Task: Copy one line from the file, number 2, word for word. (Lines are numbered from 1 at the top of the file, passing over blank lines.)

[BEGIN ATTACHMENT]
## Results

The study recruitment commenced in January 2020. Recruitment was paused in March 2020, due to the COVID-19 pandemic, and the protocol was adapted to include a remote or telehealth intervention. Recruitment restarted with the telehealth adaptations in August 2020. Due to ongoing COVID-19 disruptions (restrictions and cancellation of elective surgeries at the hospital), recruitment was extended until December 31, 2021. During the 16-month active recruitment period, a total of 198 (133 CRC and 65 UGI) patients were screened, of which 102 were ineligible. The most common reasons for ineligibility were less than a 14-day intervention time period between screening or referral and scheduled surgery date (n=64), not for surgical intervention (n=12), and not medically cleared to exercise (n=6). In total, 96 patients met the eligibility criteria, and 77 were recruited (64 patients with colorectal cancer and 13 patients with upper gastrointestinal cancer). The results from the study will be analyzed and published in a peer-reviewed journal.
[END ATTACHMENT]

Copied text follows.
The study recruitment commenced in January 2020. Recruitment was paused in March 2020, due to the COVID-19 pandemic, and the protocol was adapted to include a remote or telehealth intervention. Recruitment restarted with the telehealth adaptations in August 2020. Due to ongoing COVID-19 disruptions (restrictions and cancellation of elective surgeries at the hospital), recruitment was extended until December 31, 2021. During the 16-month active recruitment period, a total of 198 (133 CRC and 65 UGI) patients were screened, of which 102 were ineligible. The most common reasons for ineligibility were less than a 14-day intervention time period between screening or referral and scheduled surgery date (n=64), not for surgical intervention (n=12), and not medically cleared to exercise (n=6). In total, 96 patients met the eligibility criteria, and 77 were recruited (64 patients with colorectal cancer and 13 patients with upper gastrointestinal cancer). The results from the study will be analyzed and published in a peer-reviewed journal.